If universities are a vehicle for spreading misinformation about how money is created we can more easily understand the simple and chilling statement of Mayer Amschel Rothschild , “Let me issue and control a nation's money and I care not who writes the laws.”

Predicting the Global Financial Crisis

The corruption of economics in universities is no trivial matter. Economic crises are serious matter involving loss of homes, savings and jobs and economists need the right tools to predict them so they can deal with them. Tragically only a handful of economists predicted the Global Financial Crisis  of 2007-8 and the Queen of England was known to ask, ‘Why didn’t anyone see this coming?’ Professor Steve Keen in his book Debunking Economics spends a chapter summarising the work of a Dutch economist, Dr Dirk Bezemer. After laying down certain criteria for selection, he concludes there were only 12 (two published together). He named Dean Baker, Wynne Godley, Fred Harrison (UK), Michael Hudson, Eric Janszen, Steve Keen (Australia), Jakob Madsen & Jens Kjaer Sørensen (Denmark), Kurt Richebächer, Nouriel Roubini, Peter Schiff and Robert Shiller. Subsequently Bezemer had the list at three dozen, but out of a total profession of at least 20,000 it is a very dismal record. If any other profession (e.g medicine) was so wrong in something that affected millions they would be sued. The universities who train economists should hang their heads in shame.

Hyman Minsky claimed that in prosperous times, when corporate cash flow rises beyond what is needed to pay off debt, a speculative euphoria develops, and soon thereafter debts exceed what borrowers can pay off from their incoming revenues, which in turn produces a financial crisis. He said we moved from a hedging stage where risk is low to a speculative stage and finally to a Ponzi stage. A key indicator was the growth of private debt as a fraction of GDP. The “Bezemer 12” quoted above had in common that they were concerned with the distinction between the financial economy (making money from money) and the real economy. Keen wrote in 2009, “Unfortunately after the crisis everything being done by policy makers around the world is instead trying to restart private borrowing.” Sadly Wikipedia notes that while Minsky's theories have enjoyed some popularity, they have had little influence in mainstream economics or in central bank policy.

These same people are among those now warning of a very much larger international financial collapse, as debt deflation takes hold and ongoing globalisation locks the global economy ever more tightly together. Economics is too important to be left to mistaught economists. The absence of good, reality-based economic theory in education leaves millions of environmental and social activists – along with the compassionate right – to flounder about helplessly trying to solve growing inequality and the climate crisis.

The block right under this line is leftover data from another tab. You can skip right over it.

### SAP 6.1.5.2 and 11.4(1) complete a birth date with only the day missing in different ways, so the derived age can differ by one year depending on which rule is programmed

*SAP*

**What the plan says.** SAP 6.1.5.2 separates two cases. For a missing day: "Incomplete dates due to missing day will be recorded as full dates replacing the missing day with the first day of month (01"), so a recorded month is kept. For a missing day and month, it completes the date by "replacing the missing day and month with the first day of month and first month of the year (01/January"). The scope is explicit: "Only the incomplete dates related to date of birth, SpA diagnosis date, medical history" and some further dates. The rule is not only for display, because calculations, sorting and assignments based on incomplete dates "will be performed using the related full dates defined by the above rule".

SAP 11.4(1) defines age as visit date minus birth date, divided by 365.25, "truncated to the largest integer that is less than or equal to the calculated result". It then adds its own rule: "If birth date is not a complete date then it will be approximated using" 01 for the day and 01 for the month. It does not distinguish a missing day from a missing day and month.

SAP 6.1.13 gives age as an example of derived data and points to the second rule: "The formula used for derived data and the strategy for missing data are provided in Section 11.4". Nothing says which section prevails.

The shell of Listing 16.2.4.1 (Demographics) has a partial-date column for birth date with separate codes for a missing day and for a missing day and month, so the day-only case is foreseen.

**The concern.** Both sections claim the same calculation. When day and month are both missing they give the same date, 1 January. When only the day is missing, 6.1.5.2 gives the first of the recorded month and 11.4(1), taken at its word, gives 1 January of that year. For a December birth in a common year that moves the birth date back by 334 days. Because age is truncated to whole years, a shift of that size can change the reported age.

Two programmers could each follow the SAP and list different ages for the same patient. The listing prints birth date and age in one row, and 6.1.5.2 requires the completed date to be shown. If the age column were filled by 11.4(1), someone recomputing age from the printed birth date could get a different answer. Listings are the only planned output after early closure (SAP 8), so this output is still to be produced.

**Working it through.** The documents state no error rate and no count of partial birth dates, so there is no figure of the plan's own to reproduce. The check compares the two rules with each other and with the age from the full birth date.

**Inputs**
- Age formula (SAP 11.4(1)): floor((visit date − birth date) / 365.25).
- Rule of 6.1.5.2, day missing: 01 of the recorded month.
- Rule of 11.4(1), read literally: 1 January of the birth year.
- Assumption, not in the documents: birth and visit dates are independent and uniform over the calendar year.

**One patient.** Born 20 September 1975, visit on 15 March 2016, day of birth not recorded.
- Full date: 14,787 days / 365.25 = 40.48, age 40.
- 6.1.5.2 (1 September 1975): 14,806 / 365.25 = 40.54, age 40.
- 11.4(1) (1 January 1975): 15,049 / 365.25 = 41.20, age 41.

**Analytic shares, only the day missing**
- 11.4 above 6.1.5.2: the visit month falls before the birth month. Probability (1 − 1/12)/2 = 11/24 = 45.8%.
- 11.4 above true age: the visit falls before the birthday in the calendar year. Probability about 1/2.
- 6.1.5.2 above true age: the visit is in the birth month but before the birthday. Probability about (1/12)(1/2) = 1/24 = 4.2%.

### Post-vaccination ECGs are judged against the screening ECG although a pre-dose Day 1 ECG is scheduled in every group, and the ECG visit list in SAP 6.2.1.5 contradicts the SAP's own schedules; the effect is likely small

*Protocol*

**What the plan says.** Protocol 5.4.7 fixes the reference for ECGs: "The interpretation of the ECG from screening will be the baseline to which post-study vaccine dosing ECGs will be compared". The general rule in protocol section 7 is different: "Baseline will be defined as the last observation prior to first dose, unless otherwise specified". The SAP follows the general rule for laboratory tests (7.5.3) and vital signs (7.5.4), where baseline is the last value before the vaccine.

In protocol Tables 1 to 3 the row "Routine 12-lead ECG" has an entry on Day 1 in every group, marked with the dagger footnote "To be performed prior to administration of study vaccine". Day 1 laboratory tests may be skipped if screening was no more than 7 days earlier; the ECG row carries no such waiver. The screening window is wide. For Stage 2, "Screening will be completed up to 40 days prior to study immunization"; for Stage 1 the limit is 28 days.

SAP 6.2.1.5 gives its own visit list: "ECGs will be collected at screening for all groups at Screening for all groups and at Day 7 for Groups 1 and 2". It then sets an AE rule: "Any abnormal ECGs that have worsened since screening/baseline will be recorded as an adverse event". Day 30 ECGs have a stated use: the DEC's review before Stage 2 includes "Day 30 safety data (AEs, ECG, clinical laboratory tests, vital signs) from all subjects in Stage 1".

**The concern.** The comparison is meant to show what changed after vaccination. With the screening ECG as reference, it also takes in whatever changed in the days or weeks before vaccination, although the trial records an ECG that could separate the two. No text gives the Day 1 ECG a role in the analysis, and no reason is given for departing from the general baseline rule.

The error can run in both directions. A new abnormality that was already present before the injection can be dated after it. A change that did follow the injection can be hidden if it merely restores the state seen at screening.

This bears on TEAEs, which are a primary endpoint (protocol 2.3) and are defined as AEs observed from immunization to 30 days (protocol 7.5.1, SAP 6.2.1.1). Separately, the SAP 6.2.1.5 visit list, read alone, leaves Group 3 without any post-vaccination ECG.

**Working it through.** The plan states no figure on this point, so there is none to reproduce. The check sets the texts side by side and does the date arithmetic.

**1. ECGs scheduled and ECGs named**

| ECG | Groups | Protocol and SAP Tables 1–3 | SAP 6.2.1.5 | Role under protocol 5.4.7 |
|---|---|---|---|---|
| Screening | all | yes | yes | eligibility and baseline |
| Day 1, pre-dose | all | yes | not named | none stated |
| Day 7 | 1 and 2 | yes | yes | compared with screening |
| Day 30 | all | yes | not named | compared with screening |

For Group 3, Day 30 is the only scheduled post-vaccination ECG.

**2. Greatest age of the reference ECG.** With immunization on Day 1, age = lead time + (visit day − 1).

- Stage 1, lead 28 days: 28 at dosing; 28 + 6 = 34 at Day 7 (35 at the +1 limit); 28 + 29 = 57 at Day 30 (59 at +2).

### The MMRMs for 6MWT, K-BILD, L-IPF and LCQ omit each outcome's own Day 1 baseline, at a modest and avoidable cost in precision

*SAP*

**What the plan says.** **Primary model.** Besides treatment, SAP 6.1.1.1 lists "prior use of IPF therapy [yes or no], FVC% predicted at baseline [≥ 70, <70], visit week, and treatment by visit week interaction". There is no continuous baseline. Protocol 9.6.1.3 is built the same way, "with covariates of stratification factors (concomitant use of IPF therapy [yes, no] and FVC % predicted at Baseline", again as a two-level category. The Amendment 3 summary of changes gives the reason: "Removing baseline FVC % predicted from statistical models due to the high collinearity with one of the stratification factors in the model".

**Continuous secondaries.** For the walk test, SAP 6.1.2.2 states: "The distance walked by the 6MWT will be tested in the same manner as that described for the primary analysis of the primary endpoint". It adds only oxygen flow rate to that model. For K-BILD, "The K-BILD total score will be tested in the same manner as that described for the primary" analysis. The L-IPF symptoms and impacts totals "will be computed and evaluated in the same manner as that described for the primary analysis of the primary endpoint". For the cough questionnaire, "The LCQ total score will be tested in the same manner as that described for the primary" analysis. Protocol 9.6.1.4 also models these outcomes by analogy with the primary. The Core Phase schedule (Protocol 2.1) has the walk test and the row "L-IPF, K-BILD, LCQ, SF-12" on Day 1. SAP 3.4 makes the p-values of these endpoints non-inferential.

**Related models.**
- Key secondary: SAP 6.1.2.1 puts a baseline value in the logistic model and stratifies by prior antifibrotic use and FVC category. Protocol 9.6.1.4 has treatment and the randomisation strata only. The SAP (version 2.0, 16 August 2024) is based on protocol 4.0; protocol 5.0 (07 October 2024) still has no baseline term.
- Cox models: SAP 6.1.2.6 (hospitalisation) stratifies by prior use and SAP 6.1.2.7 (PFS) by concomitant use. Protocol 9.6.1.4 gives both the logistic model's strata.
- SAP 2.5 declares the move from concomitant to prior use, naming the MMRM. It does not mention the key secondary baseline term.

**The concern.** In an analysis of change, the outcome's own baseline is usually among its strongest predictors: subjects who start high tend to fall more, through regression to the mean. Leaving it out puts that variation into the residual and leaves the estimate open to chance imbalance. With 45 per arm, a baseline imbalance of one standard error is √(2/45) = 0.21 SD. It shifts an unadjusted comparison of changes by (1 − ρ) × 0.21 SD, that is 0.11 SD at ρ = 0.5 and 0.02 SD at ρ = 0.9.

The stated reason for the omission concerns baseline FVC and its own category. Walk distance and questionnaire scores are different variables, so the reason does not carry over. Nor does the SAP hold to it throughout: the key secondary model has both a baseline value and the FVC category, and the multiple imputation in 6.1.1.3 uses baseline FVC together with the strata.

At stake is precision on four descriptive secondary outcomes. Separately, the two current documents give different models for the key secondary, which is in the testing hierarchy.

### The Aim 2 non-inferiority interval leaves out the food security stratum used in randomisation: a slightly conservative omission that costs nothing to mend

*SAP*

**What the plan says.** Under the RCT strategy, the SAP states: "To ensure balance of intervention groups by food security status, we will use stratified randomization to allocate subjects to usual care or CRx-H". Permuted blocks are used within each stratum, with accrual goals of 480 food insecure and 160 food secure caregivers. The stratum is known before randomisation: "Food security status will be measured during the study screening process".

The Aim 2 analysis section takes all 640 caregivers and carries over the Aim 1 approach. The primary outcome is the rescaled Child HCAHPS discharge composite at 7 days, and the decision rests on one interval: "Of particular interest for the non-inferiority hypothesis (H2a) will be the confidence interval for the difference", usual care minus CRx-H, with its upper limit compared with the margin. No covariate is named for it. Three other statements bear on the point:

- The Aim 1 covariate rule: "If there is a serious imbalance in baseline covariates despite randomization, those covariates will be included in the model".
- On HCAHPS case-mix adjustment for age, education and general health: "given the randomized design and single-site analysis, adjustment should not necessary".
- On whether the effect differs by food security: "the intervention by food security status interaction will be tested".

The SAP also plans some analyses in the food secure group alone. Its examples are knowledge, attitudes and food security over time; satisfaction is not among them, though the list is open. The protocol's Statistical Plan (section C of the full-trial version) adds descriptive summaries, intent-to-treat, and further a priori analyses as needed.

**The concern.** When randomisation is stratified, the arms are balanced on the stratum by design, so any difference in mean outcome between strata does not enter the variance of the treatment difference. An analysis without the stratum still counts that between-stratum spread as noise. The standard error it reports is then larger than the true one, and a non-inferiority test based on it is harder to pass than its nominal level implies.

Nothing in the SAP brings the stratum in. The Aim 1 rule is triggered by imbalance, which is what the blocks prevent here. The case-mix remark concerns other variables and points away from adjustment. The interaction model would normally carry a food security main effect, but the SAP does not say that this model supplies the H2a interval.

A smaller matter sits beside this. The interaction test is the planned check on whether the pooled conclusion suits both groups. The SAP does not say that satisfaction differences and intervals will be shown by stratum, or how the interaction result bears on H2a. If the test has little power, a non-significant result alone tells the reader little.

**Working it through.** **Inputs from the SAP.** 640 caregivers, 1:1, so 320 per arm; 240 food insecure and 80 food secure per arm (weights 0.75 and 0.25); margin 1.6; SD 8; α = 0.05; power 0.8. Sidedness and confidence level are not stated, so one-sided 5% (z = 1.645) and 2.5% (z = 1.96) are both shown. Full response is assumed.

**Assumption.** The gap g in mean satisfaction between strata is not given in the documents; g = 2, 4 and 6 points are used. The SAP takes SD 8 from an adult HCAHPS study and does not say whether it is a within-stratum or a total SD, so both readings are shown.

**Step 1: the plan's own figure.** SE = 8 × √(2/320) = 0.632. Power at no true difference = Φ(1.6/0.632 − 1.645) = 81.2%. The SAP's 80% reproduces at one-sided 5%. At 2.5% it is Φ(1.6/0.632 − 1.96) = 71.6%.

Challenging the universities Tackling the veracity of university teaching in economics is no job for a quitter. In 2013 a retired engineer started on a mission when he read the Bank of England paper on money creation. Peter Morgan wrote to the Vice-Chancellor of Auckland University, Professor Ananish Chaudhuri:

‘The textbook used by the University of Auckland for its macroeconomics courses is Principles of Macroeconomics in New Zealand, by N. Gregory Mankiw, Debasis Bandyopadhyay and Paul Wooding. It contains several statements that are unequivocally fallacious. By way of example – by no means the only one in the textbook – the following is an example:

“Financial intermediaries are financial institutions through which savers can indirectly provide funds to borrowers.”’

He went on to quote from both the Royal Commission on Banking and Credit in New Zealand in 1956, but mostly from the Bank of England papers e.g. Banks are not intermediaries of loanable funds – and why this matters by Zoltan Jakab and Michael Kumhof

Back came his answer:-

“Dear Mr Morgan:

Thank you for your recent letter to the Vice Chancellor which has now been sent on to me via the Dean of the Business School.

First of all, thank you for taking the time to write.

I begin by noting that the questions you have raised go to the heart of the debate raging around the world. There is no question that in the aftermath of the GFC, the state of macroeconomics globally is in a flux with possibly more questions than answers. As you must be well aware leading scholars as well as policy makers are currently engaged in a robust debate world-wide particularly as Greece and Germany enter into a stare-down which may result in the break-up of the European currency union.

Having said that let me make a few points:

First, the textbook at issue is the most popular textbook world-wide including most leading institutions of higher learning. Greg Mankiw is a leading scholar, a professor at Harvard (which I believe also teaches from this text) and was Chairman of George W. Bush’s Council of Economic Advisors. I expect that he is well aware of the state of the art in terms of both the theory and policy-making. There are local editions of this book written by leading scholars in those countries. The Australian edition was done by Joshua Gans of Melbourne and Stephen King (till recently Dean at Monash Business School). Their role is to provide a local perspective and local data but the major intellectual force is provided by Mankiw. It is important to understand that the scholarship in this area is still very much evolving and therefore a plausible counter-argument is that no matter which text-book we choose to use, it will suffer from some flaws and deficiencies.